Eigenvalues: Spectral Decomposition

Michael Friendly

2019-05-29

library(matlib)   # use the package

Setup

This vignette uses an example of a \(3 \times 3\) matrix to illustrate some properties of eigenvalues and eigenvectors. We could consider this to be the variance-covariance matrix of three variables, but the main thing is that the matrix is square and symmetric, which guarantees that the eigenvalues, \(\lambda_i\) are real numbers, and non-negative, \(\lambda_i \ge 0\).

A <- matrix(c(13, -4, 2, -4, 11, -2, 2, -2, 8), 3, 3, byrow=TRUE)
A
##      [,1] [,2] [,3]
## [1,]   13   -4    2
## [2,]   -4   11   -2
## [3,]    2   -2    8

Get the eigenvalues and eigenvectors using eigen(); this returns a named list, with eigenvalues named values and eigenvectors named vectors. We call these L and V here, but in formulas they correspond to a diagonal matrix, \(\mathbf{\Lambda} = diag(\lambda_1, \lambda_2, \lambda_3)\), and a (orthogonal) matrix \(\mathbf{V}\).

ev <- eigen(A)
# extract components
(L <- ev$values)
## [1] 17  8  7
(V <- ev$vectors)
##         [,1]    [,2]   [,3]
## [1,]  0.7454  0.6667 0.0000
## [2,] -0.5963  0.6667 0.4472
## [3,]  0.2981 -0.3333 0.8944

Matrix factorization

  1. Factorization of A: A = V diag(L) V’. That is, the matrix \(\mathbf{A}\) can be represented as the product \(\mathbf{A}= \mathbf{V} \mathbf{\Lambda} \mathbf{V}'\).
V %*% diag(L) %*% t(V)
##      [,1] [,2] [,3]
## [1,]   13   -4    2
## [2,]   -4   11   -2
## [3,]    2   -2    8
  1. V diagonalizes A: L = V’ A V. That is, the matrix \(\mathbf{V}\) transforms \(\mathbf{A}\) into the diagonal matrix \(\mathbf{\Lambda}\), corresponding to orthogonal (uncorrelated) variables.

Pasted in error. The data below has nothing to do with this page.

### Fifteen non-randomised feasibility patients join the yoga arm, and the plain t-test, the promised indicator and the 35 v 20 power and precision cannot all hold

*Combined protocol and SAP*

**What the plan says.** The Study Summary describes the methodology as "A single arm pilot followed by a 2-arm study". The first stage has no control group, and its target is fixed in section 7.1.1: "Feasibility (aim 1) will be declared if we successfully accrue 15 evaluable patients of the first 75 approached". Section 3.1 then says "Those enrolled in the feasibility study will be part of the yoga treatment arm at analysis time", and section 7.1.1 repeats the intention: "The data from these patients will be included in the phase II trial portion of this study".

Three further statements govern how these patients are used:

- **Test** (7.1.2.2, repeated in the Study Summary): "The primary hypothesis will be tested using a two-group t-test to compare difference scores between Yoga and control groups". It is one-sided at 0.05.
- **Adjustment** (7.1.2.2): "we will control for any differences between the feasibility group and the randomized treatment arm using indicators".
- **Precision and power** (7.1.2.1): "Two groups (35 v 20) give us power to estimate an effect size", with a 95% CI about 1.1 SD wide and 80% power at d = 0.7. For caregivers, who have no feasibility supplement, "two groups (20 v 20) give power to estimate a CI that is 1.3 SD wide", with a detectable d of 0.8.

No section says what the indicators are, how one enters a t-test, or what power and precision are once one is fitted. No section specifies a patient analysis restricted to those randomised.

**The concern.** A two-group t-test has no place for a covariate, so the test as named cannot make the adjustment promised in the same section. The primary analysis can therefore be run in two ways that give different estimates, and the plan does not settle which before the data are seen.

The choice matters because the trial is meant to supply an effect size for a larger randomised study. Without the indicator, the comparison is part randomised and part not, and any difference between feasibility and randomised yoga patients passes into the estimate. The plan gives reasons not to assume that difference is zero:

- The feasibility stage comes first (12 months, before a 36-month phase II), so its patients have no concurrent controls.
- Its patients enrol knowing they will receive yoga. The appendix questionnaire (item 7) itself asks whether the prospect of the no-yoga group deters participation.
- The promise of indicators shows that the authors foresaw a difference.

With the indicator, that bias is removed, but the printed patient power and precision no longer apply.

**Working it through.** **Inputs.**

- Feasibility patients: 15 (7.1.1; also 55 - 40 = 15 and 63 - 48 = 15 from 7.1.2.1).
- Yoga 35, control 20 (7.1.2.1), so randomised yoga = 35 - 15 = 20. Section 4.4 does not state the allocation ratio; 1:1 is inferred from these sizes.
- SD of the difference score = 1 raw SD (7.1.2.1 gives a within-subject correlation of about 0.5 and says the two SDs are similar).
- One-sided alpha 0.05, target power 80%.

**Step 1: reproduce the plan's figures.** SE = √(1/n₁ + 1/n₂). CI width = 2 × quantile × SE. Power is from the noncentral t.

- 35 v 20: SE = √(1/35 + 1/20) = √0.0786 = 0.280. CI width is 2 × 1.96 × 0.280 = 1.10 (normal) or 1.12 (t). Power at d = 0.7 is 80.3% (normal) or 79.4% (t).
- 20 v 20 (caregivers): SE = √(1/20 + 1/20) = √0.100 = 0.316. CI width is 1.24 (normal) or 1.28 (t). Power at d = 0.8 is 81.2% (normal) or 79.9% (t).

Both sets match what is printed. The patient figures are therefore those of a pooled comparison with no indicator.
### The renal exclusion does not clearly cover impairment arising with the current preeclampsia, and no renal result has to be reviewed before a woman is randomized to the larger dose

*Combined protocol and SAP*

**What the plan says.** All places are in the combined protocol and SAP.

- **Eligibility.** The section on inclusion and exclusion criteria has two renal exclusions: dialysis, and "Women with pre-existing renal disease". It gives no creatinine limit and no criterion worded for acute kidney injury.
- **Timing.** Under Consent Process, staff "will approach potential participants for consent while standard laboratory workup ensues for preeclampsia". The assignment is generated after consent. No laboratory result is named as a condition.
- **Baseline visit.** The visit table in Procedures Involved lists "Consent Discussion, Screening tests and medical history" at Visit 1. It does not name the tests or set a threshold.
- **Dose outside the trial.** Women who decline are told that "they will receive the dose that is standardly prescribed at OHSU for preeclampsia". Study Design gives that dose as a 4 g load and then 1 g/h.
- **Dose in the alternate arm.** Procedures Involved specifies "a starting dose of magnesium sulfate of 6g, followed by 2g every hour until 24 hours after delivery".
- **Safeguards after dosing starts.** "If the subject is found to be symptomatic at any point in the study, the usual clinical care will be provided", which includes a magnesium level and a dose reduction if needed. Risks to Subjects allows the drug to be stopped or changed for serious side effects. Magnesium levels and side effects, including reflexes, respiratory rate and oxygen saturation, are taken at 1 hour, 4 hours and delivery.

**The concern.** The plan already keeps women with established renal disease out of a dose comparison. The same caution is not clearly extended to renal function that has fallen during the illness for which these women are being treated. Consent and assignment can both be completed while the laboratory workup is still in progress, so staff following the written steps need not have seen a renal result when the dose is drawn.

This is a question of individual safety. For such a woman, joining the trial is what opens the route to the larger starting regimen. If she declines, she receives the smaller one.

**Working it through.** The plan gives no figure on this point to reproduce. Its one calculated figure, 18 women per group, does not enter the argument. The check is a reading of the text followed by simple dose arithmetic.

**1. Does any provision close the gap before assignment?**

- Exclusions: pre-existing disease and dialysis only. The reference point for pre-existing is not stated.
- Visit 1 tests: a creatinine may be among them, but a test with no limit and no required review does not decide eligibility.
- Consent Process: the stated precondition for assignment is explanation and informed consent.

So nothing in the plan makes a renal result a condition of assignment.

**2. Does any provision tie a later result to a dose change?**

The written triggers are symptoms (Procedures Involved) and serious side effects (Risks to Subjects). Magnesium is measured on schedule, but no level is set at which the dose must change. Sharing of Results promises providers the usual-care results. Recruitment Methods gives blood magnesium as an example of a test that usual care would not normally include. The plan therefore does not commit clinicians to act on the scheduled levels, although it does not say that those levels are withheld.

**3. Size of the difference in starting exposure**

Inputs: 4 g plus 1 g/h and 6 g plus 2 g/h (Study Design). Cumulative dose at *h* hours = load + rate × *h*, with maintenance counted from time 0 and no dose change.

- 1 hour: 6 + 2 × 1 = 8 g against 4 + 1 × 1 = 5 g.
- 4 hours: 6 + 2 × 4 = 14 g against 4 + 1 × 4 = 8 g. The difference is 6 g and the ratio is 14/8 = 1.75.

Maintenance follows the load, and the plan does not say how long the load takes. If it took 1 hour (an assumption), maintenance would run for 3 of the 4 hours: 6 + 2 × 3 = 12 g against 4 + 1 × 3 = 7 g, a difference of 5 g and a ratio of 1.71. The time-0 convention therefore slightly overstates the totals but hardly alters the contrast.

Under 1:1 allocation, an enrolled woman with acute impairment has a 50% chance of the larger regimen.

diag(L)
##      [,1] [,2] [,3]
## [1,]   17    0    0
## [2,]    0    8    0
## [3,]    0    0    7
zapsmall(t(V) %*% A %*% V)
##      [,1] [,2] [,3]
## [1,]   17    0    0
## [2,]    0    8    0
## [3,]    0    0    7

Spectral decomposition

The basic idea here is that each eigenvalue–eigenvector pair generates a rank 1 matrix, \(\lambda_i \mathbf{v}_i \mathbf{v}_i '\), and these sum to the original matrix, \(\mathbf{A} = \sum_i \lambda_i \mathbf{v}_i \mathbf{v}_i '\).

A1 = L[1] * V[,1] %*% t(V[,1])
A1
##        [,1]   [,2]   [,3]
## [1,]  9.444 -7.556  3.778
## [2,] -7.556  6.044 -3.022
## [3,]  3.778 -3.022  1.511
A2 = L[2] * V[,2] %*% t(V[,2])
A2
##        [,1]   [,2]    [,3]
## [1,]  3.556  3.556 -1.7778
## [2,]  3.556  3.556 -1.7778
## [3,] -1.778 -1.778  0.8889
A3 = L[3] * V[,3] %*% t(V[,3])
A3
##      [,1] [,2] [,3]
## [1,]    0  0.0  0.0
## [2,]    0  1.4  2.8
## [3,]    0  2.8  5.6

Then, summing them gives A, so they do decompose A:

A1 + A2 + A3
##      [,1] [,2] [,3]
## [1,]   13   -4    2
## [2,]   -4   11   -2
## [3,]    2   -2    8
all.equal(A, A1+A2+A3)
## [1] TRUE

Further properties

  1. Sum of squares of A = sum of sum of squares of A1, A2, A3
## [1] 402
## [1] 289  64  49
## [1] 402
## [1] 402
  1. Each squared eigenvalue gives the sum of squares accounted for by the latent vector
## [1] 289  64  49
## [1] 289 353 402
  1. The first \(i\) eigenvalues and vectors give a rank \(i\) approximation to A
## [1] 1
## [1] 2
## [1] 3
## [1] 353
## [1] 0.8781